The entire sequence here is important, because it not only shows how Toronto’s press impacted the lead up to the goal, but also how Atlanta don’t adjust to playing against said press. Just watch the lack of off-the-ball movement as Michael Parkhurst gets on the ball at the beginning of the clip. In order to combat a high press, you’d except a center midfielder to show for the ball here with Franco Escobar covered out wide (we even see Escobar waiving his hand asking for someone to come back into this space). But Eric Remedi arrives too late for the pass, forcing a predictable long ball to Josef Martinez.

We can speculate that the slow movement from the center mids represents a unit surprised by the high press, who weren’t expecting to have to do so much off-the-ball work while in possession in their own half. This element of surprise may have forced the sloppy touch and pass from Jeff Larentowicz, leading directly to the opener. Such a play is incredibly uncharacteristic for the steady veteran. Like Remedi on this play, he appears surprised by Toronto’s pressure, resulting in an overly-relaxed first touch and then a sloppy and unconvincing pass.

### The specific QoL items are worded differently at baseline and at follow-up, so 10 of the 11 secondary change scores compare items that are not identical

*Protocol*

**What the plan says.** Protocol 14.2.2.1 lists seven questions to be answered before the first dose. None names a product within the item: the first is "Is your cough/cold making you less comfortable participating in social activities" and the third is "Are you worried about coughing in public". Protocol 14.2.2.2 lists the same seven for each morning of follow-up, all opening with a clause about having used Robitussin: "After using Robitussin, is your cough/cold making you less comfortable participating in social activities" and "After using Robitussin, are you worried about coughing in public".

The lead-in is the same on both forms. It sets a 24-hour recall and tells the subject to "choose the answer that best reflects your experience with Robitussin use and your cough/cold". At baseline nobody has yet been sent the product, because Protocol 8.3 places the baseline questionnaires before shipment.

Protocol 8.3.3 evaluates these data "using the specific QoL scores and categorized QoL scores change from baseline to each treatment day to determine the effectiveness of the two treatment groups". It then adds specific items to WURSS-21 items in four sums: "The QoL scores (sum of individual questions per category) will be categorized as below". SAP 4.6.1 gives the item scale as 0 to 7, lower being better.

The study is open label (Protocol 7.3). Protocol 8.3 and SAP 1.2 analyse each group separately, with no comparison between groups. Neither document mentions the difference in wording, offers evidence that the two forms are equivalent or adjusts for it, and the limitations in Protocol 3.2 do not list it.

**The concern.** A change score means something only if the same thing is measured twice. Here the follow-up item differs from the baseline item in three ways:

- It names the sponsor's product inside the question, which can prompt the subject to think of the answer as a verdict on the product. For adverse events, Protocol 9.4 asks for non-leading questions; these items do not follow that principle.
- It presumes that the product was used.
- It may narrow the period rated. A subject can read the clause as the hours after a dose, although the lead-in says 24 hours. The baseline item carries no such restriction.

We see yet another example below, as the Five Stripes fail to react to Toronto’s pressure, resulting in a wayward long ball. Once again, it’s Parkhurst on the ball while his teammates don’t provide passing options to combat the pressure.

As the half wore on, the trend became very clear. Toronto continued to press, and Atlanta were unable to build out of the back, usually being forced into long balls or giveaways. Even later in the half, with Toronto’s tactics fully revealed, we saw Atlanta still looking surprised by the pressure, and giving the ball away cheaply via long balls or turnovers. Watch below later in the half as Larentowicz wins the ball back, and his teammates fail to show urgency in providing him passing options, forcing him into yet another rushed, low percentage pass to Martinez before the pressure arrives.